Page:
Title: Perceived stress and poly-tobacco product use across adolescence: Patterns of association and gender differences.
Authors: Leventhal, Adam M; Urman, Robert; Barrington-Trimis, Jessica L; Goldenson, Nicholas I; Gallegos, Katia; Chou, Chih Ping; Wang, Kejia; Berhane, Kiros; Cruz, Tess Boley; Pentz, Mary Ann; Unger, Jennifer; McConnell, Rob S
Published In J Psychiatr Res, (2017 11)
Abstract: Perceived stress-an endophenotype indicative of the tendency to appraise stress as frequent, unpredictable and unmanageable-is associated with adolescent cigarette smoking. It is unclear whether this association: (1) extends to alternative tobacco products, like electronic cigarettes and hookah (tobacco water pipe), which are increasingly popular among youth, and (2) differs by gender. In this report, data were drawn from a population-based longitudinal cohort of youth in Southern California. Perceived stress was assessed at baseline (7th or 8th grade; 2010). Electronic cigarette, hookah, combustible cigarette, and cigar use were assessed at a 4-year follow-up (11th or 12th grade; 2014). After adjusting for confounders, polytomous logistic regressions showed that a standardized baseline perceived stress score (M = 0, SD = 1) predicted electronic cigarette, hookah, combustible cigarette, and cigar use and a poly-tobacco use index at the 4-year follow-up in the overall sample. Interactions between perceived stress and gender were also observed (Interaction Ps < 0.05), which demonstrated that the association of perceived stress with tobacco product use and poly-use were stronger in females (ORs for current use range: 1.47 to 1.72) than males (ORs range: 0.93 to 1.31). Adjusting for baseline perceived stress, the change in perceived stress from baseline to follow-up was also positively associated with use and poly-use of most tobacco products in females and in males to some extent. In the current era in which teen use of alternative tobacco products is increasingly common, adolescent tobacco use and poly-use research and prevention strategies should address gender-specific origins of tobacco product use risk and consider perceived stress and other emotional endophenotypes in such risk pathways.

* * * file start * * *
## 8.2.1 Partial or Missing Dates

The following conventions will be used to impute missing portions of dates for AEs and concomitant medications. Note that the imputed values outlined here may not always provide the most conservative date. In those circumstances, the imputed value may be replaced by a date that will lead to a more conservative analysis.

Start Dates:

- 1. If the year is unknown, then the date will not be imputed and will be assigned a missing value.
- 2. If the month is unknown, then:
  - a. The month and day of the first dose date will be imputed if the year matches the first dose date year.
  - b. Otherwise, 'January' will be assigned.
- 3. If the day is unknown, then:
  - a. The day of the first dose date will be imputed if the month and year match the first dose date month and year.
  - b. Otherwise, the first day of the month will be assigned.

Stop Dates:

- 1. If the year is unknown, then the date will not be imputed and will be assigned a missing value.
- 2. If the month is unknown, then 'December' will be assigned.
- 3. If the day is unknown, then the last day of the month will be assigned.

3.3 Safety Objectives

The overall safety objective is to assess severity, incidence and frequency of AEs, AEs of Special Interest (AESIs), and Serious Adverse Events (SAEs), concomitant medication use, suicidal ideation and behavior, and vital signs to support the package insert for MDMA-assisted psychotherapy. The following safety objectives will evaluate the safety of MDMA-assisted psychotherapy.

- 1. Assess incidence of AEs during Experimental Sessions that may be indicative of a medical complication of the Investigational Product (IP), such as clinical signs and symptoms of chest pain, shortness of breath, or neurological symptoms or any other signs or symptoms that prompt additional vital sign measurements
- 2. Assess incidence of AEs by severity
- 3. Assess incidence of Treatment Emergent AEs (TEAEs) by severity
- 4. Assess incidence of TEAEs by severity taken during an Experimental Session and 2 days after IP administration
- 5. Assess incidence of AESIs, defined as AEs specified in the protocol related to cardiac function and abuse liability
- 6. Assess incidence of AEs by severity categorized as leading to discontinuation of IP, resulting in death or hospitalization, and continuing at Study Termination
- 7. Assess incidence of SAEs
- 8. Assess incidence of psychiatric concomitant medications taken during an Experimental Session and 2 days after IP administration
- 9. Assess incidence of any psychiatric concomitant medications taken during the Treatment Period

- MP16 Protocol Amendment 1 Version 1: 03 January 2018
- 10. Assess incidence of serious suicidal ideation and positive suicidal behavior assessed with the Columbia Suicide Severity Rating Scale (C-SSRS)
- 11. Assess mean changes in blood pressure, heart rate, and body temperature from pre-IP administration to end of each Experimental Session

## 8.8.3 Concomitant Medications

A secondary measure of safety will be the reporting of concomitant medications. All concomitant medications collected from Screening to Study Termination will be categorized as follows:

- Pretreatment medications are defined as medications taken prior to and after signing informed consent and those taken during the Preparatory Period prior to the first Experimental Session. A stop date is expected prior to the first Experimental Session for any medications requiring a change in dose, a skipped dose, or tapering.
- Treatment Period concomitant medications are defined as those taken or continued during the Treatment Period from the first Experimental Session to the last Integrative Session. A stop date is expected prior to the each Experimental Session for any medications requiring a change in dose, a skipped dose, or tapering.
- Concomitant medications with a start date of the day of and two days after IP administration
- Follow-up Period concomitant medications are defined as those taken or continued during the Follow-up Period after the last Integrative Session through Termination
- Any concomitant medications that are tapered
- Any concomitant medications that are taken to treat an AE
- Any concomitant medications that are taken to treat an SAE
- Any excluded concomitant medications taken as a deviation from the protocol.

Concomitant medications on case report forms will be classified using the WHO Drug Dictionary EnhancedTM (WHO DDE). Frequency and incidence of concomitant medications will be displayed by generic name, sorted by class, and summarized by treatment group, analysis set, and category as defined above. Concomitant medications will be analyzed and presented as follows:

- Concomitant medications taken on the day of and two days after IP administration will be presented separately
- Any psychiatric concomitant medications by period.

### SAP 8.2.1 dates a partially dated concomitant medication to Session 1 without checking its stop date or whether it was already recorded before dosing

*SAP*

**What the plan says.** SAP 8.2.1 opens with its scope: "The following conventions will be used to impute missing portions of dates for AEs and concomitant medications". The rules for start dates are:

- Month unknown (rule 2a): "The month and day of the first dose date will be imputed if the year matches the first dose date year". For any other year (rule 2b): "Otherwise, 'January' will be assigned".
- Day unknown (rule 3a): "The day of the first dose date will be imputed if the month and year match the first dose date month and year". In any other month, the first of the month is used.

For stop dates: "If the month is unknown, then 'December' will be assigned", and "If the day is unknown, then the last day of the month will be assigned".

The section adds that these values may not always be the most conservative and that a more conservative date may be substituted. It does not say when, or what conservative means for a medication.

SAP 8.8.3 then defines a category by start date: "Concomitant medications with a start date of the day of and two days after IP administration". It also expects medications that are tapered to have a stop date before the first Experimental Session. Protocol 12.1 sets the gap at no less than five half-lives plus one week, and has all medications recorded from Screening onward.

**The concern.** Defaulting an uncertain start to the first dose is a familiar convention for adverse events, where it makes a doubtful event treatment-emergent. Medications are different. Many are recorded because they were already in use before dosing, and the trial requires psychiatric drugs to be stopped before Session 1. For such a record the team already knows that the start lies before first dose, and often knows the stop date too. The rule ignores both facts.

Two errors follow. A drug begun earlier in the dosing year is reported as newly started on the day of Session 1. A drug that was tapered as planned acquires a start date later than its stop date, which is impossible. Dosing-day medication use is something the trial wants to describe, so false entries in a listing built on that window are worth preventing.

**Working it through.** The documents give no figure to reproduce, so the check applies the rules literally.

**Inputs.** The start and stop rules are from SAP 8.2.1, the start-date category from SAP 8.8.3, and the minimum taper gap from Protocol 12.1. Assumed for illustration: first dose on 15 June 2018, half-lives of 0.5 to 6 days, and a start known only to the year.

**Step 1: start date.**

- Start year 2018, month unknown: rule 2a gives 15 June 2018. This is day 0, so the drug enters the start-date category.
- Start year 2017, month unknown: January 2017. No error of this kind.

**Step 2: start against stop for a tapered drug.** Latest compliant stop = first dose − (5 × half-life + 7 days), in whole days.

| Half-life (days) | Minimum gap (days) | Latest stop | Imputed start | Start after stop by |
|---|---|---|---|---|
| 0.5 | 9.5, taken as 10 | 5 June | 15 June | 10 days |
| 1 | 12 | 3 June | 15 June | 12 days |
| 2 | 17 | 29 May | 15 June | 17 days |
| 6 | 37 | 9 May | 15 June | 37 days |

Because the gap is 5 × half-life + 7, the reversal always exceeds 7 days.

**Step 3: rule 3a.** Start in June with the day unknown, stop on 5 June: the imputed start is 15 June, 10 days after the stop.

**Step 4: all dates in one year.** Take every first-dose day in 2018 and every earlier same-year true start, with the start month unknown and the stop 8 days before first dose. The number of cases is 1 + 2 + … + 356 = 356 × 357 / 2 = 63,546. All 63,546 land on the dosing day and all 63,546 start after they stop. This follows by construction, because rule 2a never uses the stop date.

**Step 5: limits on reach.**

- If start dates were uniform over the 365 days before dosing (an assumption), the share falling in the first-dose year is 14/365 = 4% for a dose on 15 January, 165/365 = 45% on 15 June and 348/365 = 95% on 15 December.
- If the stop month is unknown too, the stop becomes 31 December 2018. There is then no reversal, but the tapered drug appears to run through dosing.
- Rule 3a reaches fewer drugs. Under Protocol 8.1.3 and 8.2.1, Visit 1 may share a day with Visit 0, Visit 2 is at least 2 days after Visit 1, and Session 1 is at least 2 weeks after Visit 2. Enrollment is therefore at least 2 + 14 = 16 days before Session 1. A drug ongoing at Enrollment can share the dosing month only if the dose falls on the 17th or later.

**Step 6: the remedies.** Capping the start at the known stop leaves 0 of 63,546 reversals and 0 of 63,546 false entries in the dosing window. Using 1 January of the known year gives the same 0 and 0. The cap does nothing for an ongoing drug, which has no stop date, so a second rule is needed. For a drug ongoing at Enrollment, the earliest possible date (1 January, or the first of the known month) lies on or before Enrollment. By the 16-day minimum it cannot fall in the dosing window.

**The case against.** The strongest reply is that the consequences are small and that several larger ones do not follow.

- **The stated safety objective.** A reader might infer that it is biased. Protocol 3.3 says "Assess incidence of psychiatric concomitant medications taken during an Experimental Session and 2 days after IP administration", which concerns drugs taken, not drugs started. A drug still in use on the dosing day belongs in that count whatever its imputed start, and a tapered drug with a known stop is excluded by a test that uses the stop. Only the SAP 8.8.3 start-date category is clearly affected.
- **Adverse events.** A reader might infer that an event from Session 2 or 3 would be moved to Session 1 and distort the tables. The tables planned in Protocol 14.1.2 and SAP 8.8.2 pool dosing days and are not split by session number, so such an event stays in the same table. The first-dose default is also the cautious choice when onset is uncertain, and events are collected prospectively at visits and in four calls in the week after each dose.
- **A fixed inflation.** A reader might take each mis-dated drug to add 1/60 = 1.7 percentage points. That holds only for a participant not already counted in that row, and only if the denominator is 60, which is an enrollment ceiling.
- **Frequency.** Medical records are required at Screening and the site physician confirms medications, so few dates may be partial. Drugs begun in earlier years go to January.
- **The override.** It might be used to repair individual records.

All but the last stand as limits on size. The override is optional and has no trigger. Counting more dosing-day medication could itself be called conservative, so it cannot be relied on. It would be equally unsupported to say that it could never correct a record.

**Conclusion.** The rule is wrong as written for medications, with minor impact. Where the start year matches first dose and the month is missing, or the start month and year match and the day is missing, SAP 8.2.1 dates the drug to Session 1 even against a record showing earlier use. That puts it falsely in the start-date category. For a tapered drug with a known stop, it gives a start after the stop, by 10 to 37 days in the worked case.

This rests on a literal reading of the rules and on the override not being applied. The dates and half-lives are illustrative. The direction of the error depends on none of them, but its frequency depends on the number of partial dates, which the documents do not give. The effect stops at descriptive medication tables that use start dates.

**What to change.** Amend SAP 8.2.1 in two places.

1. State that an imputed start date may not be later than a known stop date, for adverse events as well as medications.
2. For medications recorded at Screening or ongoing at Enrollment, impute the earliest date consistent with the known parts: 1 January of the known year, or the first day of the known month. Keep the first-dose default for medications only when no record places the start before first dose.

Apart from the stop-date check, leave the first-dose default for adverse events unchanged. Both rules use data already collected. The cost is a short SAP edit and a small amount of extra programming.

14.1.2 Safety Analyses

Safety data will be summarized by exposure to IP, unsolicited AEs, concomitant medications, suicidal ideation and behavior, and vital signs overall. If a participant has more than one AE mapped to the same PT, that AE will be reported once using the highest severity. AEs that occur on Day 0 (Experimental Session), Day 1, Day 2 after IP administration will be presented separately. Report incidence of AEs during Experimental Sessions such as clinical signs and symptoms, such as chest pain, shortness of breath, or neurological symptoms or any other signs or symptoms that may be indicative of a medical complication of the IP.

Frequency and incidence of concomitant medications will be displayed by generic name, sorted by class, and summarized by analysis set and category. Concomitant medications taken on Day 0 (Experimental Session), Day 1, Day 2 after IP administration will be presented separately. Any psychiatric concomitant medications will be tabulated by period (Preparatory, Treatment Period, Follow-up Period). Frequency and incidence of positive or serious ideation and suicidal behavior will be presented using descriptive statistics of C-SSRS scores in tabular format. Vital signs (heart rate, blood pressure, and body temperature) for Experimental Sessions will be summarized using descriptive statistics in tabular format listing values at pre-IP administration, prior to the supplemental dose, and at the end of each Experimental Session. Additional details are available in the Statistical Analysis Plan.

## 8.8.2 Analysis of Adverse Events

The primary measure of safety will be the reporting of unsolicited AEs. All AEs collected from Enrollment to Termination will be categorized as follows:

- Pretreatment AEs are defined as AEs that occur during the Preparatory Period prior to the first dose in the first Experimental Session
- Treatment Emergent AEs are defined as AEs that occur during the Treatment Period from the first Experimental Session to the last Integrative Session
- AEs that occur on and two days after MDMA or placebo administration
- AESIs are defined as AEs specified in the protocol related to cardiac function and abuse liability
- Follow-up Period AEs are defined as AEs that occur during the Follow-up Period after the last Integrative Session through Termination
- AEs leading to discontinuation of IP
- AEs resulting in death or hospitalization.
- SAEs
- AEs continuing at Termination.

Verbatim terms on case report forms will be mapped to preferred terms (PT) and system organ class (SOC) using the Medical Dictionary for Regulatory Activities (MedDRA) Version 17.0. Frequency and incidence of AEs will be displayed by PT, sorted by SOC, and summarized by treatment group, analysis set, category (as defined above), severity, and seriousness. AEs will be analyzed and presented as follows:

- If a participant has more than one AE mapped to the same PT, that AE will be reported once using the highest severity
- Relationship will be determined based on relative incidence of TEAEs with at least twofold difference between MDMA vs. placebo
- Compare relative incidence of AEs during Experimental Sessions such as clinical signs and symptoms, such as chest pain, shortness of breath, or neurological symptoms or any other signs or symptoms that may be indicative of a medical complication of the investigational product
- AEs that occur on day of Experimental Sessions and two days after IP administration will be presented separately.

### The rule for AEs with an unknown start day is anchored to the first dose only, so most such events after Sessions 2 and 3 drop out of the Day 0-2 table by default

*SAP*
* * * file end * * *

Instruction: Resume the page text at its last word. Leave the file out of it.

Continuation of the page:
PubMed ID: 28738287
MeSH Terms: Adolescent; Adolescent Behavior*; Electronic Nicotine Delivery Systems/statistics & numerical data*; Endophenotypes; Female; Follow-Up Studies; Humans; Male; Sex Factors; Smoking/epidemiology*; Stress, Psychological/epidemiology*; Tobacco Products/statistics & numerical data*